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Spotlight on: Sarah Campbell Bligh, RD


Sarah works full time as an in store dietitian for Sobeys in Dartmouth, where she hosts free group nutrition education for customers, staff, and community groups.  Sarah also works part time for Acadia University as the interim dietetic practicum coordinator where she supports students and preceptors during the practicum and helps provide the connecting piece back to Acadia. This is a newer role for Sarah, but she loves working with the students and seeing them grow both professionally and personally as they move through their practicum.


Sarah started out wanting to be a child psychologist, but she took a nutrition course in her first year at Acadia and switched majors within 3 weeks – She’s never looked back! Sarah’s passion is teaching people about how to make food work for them, so it keeps them healthy and allows them to enjoy life. Sarah loves to cook and try new foods and she believes that enjoying the food you eat is every bit as important as how nutritious it is.


How do you unwind when you’re not working?

My husband and I try to spend time outdoors as often as we can. We canoe, hike, and camp as much as possible, and when the weather makes those activities challenging we try to do other outdoor things. We also like to try new activities each year. I learned to ski last winter, and we both learned to clay shoot this summer.


Where is your favorite food place in Nova Scotia?

It’s hard to pick, but I’d have to say the Annapolis Valley around Wolfville/Port Williams. I grew up there so I’m a bit biased, but I love the farms and fields. The best apples come from the valley, and I love apples – especially Cortland and Crimson Gravenstein! There are lots of great little restaurants around too – and wineries! I haven’t done the Magic Winery Bus tour yet, but it’s on my list!


What has been your proudest moment in your career?

One that always stands out to me is from an interaction with an intern. I love taking interns, and really enjoy watching them grow as they progress through their placement with Sobeys. The first time I acted as the main preceptor for an intern I was very nervous and wasn’t sure I’d have much to give in the way of a learning experience, as I had only been out and working for a few years. This particular intern that I had for my first time as a preceptor was a little shy, but very competent, and was also nervous – especially about the public speaking aspect of our work in the grocery store. We did a lot of work together on how to prepare for public speaking, and how to communicate nutrition information to the public. I remember having her teach a class by herself at the end of her placement that she was a bit hesitant to teach – and she rocked it! She was so animated and engaging. She didn’t seem nervous at all, and she fielded questions from the group like a pro. At the end she knew she had done a good job, too, she was just beaming! Seeing her blossom like that, literally in front of my eyes, was definitely one of the proudest moments I’ve had. I still get that feeling every time I see a student find their groove and feel not just competent, but confident as well.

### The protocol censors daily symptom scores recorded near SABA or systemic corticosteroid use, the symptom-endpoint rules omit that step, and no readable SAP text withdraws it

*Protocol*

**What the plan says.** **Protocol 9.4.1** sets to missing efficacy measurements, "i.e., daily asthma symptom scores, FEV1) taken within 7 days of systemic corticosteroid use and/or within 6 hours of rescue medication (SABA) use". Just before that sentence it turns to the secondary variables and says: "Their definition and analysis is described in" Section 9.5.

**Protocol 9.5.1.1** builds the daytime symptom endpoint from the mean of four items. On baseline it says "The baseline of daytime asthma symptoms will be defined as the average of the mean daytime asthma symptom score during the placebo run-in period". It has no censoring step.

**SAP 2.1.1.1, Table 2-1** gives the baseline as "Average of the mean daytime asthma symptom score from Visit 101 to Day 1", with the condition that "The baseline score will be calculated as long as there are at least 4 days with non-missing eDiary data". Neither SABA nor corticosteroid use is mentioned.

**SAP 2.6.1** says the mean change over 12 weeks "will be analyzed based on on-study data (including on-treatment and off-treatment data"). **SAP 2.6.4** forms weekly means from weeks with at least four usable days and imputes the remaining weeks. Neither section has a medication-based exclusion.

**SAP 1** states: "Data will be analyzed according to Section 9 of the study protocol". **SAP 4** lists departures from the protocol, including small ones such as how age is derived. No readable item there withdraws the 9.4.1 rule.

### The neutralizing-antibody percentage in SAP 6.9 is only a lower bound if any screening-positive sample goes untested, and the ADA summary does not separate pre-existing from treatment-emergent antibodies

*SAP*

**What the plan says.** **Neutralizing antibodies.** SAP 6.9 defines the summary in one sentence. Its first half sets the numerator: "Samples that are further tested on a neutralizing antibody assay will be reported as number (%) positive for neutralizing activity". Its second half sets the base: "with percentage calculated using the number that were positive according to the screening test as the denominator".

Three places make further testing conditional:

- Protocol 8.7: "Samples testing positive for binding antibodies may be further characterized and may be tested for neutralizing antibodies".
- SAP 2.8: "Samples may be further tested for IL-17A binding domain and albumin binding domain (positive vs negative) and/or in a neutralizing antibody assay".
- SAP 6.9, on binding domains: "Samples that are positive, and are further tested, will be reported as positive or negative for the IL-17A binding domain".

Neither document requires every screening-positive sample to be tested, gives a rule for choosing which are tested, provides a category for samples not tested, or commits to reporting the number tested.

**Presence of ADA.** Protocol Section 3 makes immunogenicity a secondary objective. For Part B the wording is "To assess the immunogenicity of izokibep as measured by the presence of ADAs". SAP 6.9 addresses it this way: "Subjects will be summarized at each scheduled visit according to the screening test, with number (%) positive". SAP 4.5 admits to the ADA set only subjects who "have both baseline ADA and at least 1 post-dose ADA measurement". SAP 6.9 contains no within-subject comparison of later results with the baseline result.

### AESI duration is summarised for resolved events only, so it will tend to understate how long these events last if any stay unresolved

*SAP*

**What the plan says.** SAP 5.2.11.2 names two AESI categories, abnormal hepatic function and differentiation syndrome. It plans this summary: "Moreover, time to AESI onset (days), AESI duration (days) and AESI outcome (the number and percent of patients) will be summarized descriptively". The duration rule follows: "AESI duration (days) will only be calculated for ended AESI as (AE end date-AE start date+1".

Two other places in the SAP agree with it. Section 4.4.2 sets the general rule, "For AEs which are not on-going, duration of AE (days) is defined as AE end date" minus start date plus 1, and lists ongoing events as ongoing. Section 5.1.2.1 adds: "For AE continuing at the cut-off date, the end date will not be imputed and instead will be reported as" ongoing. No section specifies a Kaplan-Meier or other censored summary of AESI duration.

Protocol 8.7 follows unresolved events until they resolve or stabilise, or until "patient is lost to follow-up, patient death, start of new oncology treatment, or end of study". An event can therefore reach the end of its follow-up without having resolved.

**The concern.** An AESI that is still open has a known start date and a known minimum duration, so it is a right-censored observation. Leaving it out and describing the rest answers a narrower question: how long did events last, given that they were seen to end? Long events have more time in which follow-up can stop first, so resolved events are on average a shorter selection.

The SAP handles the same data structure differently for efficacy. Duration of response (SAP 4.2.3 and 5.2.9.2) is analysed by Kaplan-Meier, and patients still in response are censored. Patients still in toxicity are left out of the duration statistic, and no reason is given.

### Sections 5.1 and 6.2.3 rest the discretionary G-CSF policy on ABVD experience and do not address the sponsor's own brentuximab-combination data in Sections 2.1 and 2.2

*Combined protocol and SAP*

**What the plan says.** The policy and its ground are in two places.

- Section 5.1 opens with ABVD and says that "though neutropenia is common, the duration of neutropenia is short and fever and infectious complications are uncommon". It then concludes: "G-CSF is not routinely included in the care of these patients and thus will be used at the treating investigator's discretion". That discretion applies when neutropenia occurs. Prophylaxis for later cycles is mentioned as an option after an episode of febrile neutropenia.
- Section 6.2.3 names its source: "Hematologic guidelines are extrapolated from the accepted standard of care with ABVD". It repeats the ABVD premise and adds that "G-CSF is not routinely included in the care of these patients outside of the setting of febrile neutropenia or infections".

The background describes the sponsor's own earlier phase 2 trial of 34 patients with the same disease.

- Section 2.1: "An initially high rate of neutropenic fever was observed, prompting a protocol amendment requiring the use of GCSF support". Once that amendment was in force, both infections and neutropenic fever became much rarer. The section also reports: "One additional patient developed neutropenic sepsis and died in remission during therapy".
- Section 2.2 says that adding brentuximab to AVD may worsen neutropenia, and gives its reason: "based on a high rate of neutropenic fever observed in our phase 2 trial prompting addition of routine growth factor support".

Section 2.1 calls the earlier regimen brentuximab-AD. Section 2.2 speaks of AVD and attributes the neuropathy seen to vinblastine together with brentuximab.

What have you learned the most from your current job?

My philosophy on nutrition education has changed dramatically after working with food and the public. It was one thing to learn all the theory, a very different thing to actually try and teach people what to eat. I’m much more flexible now than I used to be. I’ve learned that you need to meet people where they are – to help them meet their needs in a practical way that works for them, respecting their individuality and circumstances. I’ve also learned that things happen when they need to – sometimes a change doesn’t happen right away not because it’s not a good change, but because it isn’t the right change for right now.

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